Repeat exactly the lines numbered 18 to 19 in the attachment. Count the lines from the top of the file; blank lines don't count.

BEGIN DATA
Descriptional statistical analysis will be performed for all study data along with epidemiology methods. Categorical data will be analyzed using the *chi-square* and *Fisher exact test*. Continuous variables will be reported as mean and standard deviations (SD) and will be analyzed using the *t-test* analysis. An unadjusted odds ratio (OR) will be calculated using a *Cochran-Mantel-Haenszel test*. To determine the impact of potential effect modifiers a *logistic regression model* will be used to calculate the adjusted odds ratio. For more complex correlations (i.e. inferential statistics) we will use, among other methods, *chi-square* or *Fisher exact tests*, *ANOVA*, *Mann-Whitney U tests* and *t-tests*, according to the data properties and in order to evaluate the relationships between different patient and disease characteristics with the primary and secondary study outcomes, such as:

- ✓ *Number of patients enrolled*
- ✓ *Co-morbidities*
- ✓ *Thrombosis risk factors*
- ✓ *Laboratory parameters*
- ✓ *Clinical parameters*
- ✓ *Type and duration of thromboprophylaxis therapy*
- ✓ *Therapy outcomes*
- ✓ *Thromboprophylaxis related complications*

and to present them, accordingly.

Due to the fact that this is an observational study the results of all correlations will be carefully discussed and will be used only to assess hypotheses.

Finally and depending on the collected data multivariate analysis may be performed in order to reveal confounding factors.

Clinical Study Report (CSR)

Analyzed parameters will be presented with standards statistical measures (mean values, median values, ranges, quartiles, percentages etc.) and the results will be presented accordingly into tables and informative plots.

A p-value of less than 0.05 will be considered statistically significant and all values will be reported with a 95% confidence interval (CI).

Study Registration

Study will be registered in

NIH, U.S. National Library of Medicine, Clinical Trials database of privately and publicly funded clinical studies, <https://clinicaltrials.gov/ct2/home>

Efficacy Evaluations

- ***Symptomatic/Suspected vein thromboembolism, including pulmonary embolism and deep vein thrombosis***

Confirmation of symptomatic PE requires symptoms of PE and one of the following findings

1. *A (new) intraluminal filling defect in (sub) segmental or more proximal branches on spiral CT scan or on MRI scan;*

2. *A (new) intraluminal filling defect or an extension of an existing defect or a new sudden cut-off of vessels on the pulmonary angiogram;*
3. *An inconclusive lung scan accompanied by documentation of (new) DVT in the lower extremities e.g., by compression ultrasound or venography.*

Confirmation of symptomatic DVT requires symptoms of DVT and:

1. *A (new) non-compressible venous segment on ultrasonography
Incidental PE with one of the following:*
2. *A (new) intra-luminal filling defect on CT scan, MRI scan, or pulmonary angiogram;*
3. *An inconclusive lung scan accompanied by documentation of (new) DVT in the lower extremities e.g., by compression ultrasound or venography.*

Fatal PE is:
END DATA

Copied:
NIH, U.S. National Library of Medicine, Clinical Trials database of privately and publicly funded clinical studies, <https://clinicaltrials.gov/ct2/home>

Efficacy Evaluations